Fashionable Crazes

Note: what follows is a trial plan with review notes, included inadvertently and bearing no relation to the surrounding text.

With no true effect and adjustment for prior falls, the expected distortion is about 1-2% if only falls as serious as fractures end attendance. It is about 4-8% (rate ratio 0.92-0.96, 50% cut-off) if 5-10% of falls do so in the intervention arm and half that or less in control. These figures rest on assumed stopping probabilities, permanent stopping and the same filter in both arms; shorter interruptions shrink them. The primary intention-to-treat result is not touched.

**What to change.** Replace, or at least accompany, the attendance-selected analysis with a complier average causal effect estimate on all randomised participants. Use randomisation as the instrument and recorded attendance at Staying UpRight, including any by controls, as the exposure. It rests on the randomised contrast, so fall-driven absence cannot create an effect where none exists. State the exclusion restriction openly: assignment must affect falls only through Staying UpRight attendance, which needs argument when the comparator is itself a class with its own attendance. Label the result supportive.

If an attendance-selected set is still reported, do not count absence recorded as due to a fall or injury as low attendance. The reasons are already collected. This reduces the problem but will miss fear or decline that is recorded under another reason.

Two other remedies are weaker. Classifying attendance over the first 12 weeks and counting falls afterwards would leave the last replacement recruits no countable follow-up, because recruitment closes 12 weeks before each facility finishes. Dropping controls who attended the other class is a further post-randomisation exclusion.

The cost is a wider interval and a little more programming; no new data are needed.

Japan stood still so long that she has now to move quickly and often, to make up for lost time. Every few years there is a new craze, over which the nation, or at least that part of the nation which resides in Tōkyō, goes wild for a season. 1873 was the rabbit year. There had been none of these little rodents in Japan. Hence, when imported as curiosities, they fetched incredible prices, as much as $1,000 being sometimes paid for a single specimen. Speculations in $400 and $500 rabbits were of daily occurrence. In the following year, 1874, the government put a capitation tax on rabbits, the price fell in consequence from dollars to cents, and the luckless rabbit-gamblers were ruined in a moment. 1874-5 were the cock-fighting years. In 1882-3, printing dictionaries and other works by subscription was the order of the day. Many of these literary enterprises turned out to be fraudulent, and had to be dealt with by the courts. About 1883 was also the great time for founding societies, learned and otherwise. Next came athletics in 1884-5. A rage for waltzing and for gigantic funerals marked 1886-7. During these years there was also, in official circles, an epidemic of what was locally known as "the German measles,"-a mania for imitating all things German, doubtless because "safer," more genuinely monarchical, than free Anglo-Saxondom. The following year took quite a new departure, setting mesmerism, table-turning, and planchette in fashion; and 1888 lifted wrestling from a vulgar pastime to a fashionable craze, in which the then prime minister, Count Kuroda, led the way. 1889 saw the sudden rise of joint-stock companies, together with a general revival of all native Japanese amusements, Japanese costume, anti-foreign agitation, etc. This was the great year of reaction. 1890 and following years,-railway speculation. 1893, the whole nation went mad over Colonel Fukushima's successful ride across Siberia; a perusal of the newspapers of the time can alone give any idea of the popular frenzy. 1896, stampcollecting. 1898-1900, garden-parties. One of them lasted five days; others were held even in the snow, with bonfires lit in the vain hope of warming the shivering guests. Certain merchants of Yokohama, failing a real garden, went so far as to hold their garden-party (so-called) on board some lighters moored together and covered with an awning! Another craze of the closing years of the century was for busts and statues,-even silver statues of oneself. This last form of this particular craze reminds one of early mediæval times, when prominent princes and Buddhist saints (despite their assent to the doctrine that all phenomena are a mirage, and personality itself a delusion and a snare) seem to have devoted no inconsiderable portion of their leisure to painting and carving their own image. Sometimes, it is averred, the painting was the handiwork of a disciple, but the saint himself would then dot in the eyes. 1901, monster outings for children and workmen. One of the leading newspapers organised an excursion to Tōkyō for 120,000 operatives. But when this vast multitude neared the spot, only 5,000 were allowed by the police to proceed, and rioting ensued. A picnic of more manageable proportions was attended by 380 blind shampooers, who went out to see (?) the plum-blossoms at Sugita, and were made safe by means of a long rope, after the fashion of Alpine climbers. 1903, youths nourished on Schopenhauer and Nietsche took to practising "the denial of the will to live" by jumping into the great waterfall of Kegon at Nikkō. 1904, lantern processions to celebrate military successes.